Putlibai begins with a title card touting the fact that it was filmed on location in the ravines of Chambal. The area is notorious for being a hiding place for bandits, including, at one time, that most celebrated of India’s lady bandits, Phoolan Devi, aka The Bandit Queen. Putlibai itself could be said to tell the story of a bandit queen, though it notably does so almost ten years before the fabled exploits of Phoolan Devi. Nonetheless, the film comes across like nothing so much as an early 70s precursor to the countless “Daku” movies churned out by India’s Z movie industry in recent years, which themselves are in no small part indebted to Phoolan Devi for their existence, and in particular to Shekhar Kapur’s controversial film account of her exploits, 1994’s Bandit Queen.
The film stars Indian B movie starlet Jaymala, a leading lady in such 4DK favorites as Spy in Rome and Love and Murder. Jaymala would also later star in 1974’s Gupt Gyan, a hit movie commonly described as India’s first sex education film. I have to admit that I only made it through Gupt Gyan as far as the part where they started showing pictures of actual disease-ravaged genitals, at which point I was rocketed back to vivid memories of vomiting into my lunch bag during “Social Living” class at Berkeley High School.
In any case, I found online an account of Jaymala’s career that refers to her singling out her titular role in Putlibai as her personal favorite, and if that’s true, I can see why. The character’s transformation from glamour-puss dancing girl to death-dealing one-armed lady outlaw certainly offers her quite a range of emotions to play with, and the fierceness she brings to the task is certainly a prime contributor to the film being as enjoyable as it is.
The film begins with notorious dacoit Sultan Singh (played by Bhopuri film star Sujit Kumar) falling hard for the dancer Putli, a development that makes her a person of interest for the local constabulary, who are intent on hunting the bandit down. The police’s constant harassment of Putli becomes so severe that Sultan Singh eventually whisks her away to his encampment for her own protection. Love soon follows, and it is not long before Putli has born the bandit a daughter. Putli returns to her village to raise the child, but is soon forced to flee by the authorities, leaving her daughter behind in the care of another woman.
She has to disguise herself in male drag in order to do it, but Putli nonetheless eventually proves her mettle to Sultan Singh and is made a part of the gang proper. Their days of pillaging the countryside hand-in-hand are short-lived, however, as Sultan Singh is soon murdered by his covetous underling Babu Singh. Even more short-lived is Babu Singh’s term as leader of the gang, as his unwanted advances quickly earn him a chest full of lead from Putli. Now the leader of the gang, Putli sets about getting payback against all the dirty screws responsible for making her and Sultan Singh’s lives miserable.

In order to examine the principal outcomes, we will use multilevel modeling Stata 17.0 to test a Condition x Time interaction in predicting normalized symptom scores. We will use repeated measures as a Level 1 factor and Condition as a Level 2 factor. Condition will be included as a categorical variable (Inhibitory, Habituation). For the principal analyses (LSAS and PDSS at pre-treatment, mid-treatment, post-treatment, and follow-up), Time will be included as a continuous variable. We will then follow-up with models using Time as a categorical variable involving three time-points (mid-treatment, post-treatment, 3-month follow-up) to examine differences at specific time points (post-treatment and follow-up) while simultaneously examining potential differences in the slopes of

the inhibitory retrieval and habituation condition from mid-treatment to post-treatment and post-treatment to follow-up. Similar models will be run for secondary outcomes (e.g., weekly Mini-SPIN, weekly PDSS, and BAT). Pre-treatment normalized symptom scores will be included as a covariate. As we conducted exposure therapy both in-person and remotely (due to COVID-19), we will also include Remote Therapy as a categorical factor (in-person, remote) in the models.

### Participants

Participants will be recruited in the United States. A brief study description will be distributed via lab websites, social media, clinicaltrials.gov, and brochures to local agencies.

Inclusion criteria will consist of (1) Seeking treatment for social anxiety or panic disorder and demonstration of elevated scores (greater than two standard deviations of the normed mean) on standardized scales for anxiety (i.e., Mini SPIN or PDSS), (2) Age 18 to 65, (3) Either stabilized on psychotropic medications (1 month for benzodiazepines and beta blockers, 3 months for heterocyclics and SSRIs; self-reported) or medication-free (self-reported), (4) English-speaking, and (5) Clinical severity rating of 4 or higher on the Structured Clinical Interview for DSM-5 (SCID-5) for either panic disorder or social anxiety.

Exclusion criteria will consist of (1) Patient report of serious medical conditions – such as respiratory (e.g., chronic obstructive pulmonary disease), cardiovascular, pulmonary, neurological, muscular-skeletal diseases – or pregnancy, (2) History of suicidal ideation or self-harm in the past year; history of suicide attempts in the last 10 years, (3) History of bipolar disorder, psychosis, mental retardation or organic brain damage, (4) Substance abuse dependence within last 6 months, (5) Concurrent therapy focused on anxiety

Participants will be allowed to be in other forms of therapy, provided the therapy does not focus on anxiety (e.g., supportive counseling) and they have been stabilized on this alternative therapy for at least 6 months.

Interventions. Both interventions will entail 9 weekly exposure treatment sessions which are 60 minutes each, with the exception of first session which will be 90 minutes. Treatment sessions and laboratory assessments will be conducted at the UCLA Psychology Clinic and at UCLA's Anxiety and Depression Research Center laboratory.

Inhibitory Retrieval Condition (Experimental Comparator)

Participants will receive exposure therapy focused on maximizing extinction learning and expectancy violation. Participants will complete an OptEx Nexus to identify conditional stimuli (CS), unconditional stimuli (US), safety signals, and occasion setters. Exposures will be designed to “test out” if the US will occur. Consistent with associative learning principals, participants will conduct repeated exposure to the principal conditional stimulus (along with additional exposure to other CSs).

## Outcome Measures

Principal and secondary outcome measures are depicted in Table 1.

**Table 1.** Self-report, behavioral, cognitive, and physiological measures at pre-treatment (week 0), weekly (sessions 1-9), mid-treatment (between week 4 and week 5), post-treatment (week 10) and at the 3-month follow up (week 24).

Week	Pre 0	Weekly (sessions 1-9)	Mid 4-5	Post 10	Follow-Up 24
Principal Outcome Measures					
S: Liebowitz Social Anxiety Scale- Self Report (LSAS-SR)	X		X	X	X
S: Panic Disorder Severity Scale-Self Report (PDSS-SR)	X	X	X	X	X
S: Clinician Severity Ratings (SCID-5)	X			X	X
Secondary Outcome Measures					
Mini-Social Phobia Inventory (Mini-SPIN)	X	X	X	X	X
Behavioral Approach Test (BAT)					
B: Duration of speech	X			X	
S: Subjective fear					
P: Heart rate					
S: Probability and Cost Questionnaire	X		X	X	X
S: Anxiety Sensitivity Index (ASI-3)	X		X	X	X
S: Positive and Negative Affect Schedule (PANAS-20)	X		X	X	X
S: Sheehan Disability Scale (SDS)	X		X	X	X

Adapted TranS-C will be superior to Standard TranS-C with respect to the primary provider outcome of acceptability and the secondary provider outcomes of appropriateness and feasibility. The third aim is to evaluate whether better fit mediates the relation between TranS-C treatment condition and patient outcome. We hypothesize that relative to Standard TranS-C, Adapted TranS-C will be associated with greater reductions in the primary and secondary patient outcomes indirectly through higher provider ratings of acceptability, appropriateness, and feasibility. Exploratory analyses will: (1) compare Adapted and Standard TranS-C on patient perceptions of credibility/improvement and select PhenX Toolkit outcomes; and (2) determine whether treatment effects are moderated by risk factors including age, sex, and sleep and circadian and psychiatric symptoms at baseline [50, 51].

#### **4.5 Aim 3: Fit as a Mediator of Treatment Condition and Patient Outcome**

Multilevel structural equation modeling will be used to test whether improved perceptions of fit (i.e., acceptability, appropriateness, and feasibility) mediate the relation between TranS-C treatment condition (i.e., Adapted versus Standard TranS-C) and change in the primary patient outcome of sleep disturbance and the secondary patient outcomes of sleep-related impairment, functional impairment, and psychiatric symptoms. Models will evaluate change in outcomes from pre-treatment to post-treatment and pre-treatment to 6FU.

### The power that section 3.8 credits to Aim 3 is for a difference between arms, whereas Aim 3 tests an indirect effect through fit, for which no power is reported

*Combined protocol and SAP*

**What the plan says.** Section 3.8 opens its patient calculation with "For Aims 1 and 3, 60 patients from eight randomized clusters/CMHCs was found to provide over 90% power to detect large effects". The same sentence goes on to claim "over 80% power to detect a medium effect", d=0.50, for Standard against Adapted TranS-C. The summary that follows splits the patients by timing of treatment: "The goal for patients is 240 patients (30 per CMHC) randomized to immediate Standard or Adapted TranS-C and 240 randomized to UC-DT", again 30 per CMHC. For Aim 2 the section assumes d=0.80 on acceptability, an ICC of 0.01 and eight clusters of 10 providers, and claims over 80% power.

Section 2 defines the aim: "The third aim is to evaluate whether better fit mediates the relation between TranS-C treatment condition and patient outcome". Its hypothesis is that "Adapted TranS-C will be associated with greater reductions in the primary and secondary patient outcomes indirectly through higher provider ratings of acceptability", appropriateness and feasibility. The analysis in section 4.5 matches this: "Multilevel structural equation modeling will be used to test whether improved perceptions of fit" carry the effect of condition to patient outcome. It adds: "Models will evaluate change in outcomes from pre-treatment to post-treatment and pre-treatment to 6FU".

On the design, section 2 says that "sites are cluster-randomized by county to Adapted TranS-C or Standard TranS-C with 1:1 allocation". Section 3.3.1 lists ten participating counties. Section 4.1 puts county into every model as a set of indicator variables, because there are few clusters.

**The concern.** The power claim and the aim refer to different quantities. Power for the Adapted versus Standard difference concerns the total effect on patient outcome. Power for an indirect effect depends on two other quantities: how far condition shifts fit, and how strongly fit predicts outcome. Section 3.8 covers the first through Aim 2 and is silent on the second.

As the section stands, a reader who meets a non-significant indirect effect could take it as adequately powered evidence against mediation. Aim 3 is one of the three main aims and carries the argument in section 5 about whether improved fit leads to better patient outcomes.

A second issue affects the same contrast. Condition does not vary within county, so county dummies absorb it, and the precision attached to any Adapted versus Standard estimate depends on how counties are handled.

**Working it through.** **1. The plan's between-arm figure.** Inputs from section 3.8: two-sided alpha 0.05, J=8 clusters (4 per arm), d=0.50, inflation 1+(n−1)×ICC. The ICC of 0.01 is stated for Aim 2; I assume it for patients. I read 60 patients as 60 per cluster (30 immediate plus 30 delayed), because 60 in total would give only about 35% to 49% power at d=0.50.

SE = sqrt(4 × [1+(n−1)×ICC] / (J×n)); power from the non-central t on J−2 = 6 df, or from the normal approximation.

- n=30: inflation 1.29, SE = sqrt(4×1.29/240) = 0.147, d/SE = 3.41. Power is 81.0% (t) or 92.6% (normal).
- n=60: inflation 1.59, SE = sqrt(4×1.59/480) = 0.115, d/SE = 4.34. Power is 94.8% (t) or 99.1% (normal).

Putlibai’s opening title card, in addition to trumpeting its location, also gives thanks to the local police for their assistance, which is a bit ironic, given that -- at least from my non-subtitle-assisted take on things -- they are played as the heavies in the film. At least I think it’s fair to say that Putli picks them off with such righteous abandon that you’d think she had some kind of special permit, and nothing in the way their deaths are portrayed indicates that we are expected to shed any tears. That our sympathies should lie with her makes a certain amount of sense once you witness the disproportionate amount of force that the authorities bring to bear upon Putli and her small band. At the conclusion alone, literally hundreds of armed-to-the-teeth officers descend upon the ravine, within moments leaving Putli standing alone before them with her cohorts dead at her feet. Bolstering her underdog status at this point is the fact that an earlier police raid has left her minus one arm, a state of affairs that renders her ability to still squeeze off rounds from her submachine gun all the more impressive.
Putlibai is a perfect example of a perhaps below average Indian film being elevated by an above average score. Jaykumar’s songs for the film are really quite good, marked by thumping rhythms and buoyant, instantly catchy melodies. Especially nice is the Qawwali that comprises the film’s final musical number, Aiseh Besharam Ashiq Hain Yeh Aaj Ke. The picturization of this song is also very effective, in that we see Putli, who began the film as a dancer performing for others, now, as leader of the gang, enjoying tribute from the Qawwali chorus and in return showering them with cash, just as Sultan Singh did her in the beginning.
I enjoyed Putlibai. I may be reading into things, but Jaymala really did seem like she was having a blast, as well she should have. As her wrestling showcase in Spy in Rome demonstrated, she was not one to shy away from physical action, and Putlibai offers her more opportunities for same than I imagine most Bollywood actresses of the day received in a lifetime. She also manages to deliver on the pathos end of things, as well. After all, crime -- no matter how much fun we have watching it being committed -- does not pay, and there always comes in stories such as this that moment in which the transgressor is called to accounts. When that moment came for Putli, I’d be lying if I said I didn’t detect a little bit of actual sadness on her behalf stirring within my spiritually withered frame.
Also check out Aiseh Besharam Ashiq Hain Yeh Aaj Ke